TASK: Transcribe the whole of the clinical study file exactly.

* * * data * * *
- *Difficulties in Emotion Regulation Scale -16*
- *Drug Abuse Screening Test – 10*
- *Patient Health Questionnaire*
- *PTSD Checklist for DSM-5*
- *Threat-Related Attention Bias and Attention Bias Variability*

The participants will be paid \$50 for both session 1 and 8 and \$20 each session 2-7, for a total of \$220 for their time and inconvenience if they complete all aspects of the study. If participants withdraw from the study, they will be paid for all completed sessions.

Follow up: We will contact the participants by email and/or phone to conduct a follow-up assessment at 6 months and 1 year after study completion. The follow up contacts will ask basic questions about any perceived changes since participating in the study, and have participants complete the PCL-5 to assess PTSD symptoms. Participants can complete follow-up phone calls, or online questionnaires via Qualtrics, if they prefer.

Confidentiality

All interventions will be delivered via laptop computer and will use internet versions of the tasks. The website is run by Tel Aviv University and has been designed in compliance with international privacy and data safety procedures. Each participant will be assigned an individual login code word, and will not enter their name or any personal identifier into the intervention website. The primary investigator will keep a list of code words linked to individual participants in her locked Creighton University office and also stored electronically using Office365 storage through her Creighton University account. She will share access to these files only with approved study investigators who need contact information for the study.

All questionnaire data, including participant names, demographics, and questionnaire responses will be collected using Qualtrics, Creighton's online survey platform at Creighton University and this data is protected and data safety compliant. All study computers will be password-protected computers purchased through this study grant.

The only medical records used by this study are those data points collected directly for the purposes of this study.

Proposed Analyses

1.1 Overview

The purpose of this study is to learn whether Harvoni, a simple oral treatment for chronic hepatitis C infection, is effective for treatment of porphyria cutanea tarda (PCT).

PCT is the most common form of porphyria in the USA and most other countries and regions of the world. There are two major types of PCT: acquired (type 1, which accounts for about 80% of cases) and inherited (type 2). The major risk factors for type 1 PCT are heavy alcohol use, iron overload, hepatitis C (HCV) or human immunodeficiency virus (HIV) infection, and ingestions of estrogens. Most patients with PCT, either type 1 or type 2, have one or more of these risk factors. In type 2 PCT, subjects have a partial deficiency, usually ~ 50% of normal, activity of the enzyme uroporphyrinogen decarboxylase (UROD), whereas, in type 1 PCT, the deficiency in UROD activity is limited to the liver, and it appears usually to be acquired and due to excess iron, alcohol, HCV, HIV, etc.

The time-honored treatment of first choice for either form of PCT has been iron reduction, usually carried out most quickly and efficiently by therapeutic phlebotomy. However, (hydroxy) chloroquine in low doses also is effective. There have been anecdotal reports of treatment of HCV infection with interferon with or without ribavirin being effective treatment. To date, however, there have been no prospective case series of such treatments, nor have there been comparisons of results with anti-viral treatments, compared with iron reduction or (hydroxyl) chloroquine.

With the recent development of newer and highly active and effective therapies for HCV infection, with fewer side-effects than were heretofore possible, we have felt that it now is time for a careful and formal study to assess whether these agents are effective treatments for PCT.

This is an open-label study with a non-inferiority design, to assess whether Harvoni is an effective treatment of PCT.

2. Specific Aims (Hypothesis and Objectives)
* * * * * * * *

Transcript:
- *Difficulties in Emotion Regulation Scale -16*
- *Drug Abuse Screening Test – 10*
- *Patient Health Questionnaire*
- *PTSD Checklist for DSM-5*
- *Threat-Related Attention Bias and Attention Bias Variability*

The participants will be paid \$50 for both session 1 and 8 and \$20 each session 2-7, for a total of \$220 for their time and inconvenience if they complete all aspects of the study. If participants withdraw from the study, they will be paid for all completed sessions.

Follow up: We will contact the participants by email and/or phone to conduct a follow-up assessment at 6 months and 1 year after study completion. The follow up contacts will ask basic questions about any perceived changes since participating in the study, and have participants complete the PCL-5 to assess PTSD symptoms. Participants can complete follow-up phone calls, or online questionnaires via Qualtrics, if they prefer.

Confidentiality

All interventions will be delivered via laptop computer and will use internet versions of the tasks. The website is run by Tel Aviv University and has been designed in compliance with international privacy and data safety procedures. Each participant will be assigned an individual login code word, and will not enter their name or any personal identifier into the intervention website. The primary investigator will keep a list of code words linked to individual participants in her locked Creighton University office and also stored electronically using Office365 storage through her Creighton University account. She will share access to these files only with approved study investigators who need contact information for the study.

All questionnaire data, including participant names, demographics, and questionnaire responses will be collected using Qualtrics, Creighton's online survey platform at Creighton University and this data is protected and data safety compliant. All study computers will be password-protected computers purchased through this study grant.

The only medical records used by this study are those data points collected directly for the purposes of this study.

Proposed Analyses

1.1 Overview

The purpose of this study is to learn whether Harvoni, a simple oral treatment for chronic hepatitis C infection, is effective for treatment of porphyria cutanea tarda (PCT).

PCT is the most common form of porphyria in the USA and most other countries and regions of the world. There are two major types of PCT: acquired (type 1, which accounts for about 80% of cases) and inherited (type 2). The major risk factors for type 1 PCT are heavy alcohol use, iron overload, hepatitis C (HCV) or human immunodeficiency virus (HIV) infection, and ingestions of estrogens. Most patients with PCT, either type 1 or type 2, have one or more of these risk factors. In type 2 PCT, subjects have a partial deficiency, usually ~ 50% of normal, activity of the enzyme uroporphyrinogen decarboxylase (UROD), whereas, in type 1 PCT, the deficiency in UROD activity is limited to the liver, and it appears usually to be acquired and due to excess iron, alcohol, HCV, HIV, etc.

The time-honored treatment of first choice for either form of PCT has been iron reduction, usually carried out most quickly and efficiently by therapeutic phlebotomy. However, (hydroxy) chloroquine in low doses also is effective. There have been anecdotal reports of treatment of HCV infection with interferon with or without ribavirin being effective treatment. To date, however, there have been no prospective case series of such treatments, nor have there been comparisons of results with anti-viral treatments, compared with iron reduction or (hydroxyl) chloroquine.

With the recent development of newer and highly active and effective therapies for HCV infection, with fewer side-effects than were heretofore possible, we have felt that it now is time for a careful and formal study to assess whether these agents are effective treatments for PCT.

This is an open-label study with a non-inferiority design, to assess whether Harvoni is an effective treatment of PCT.

2. Specific Aims (Hypothesis and Objectives)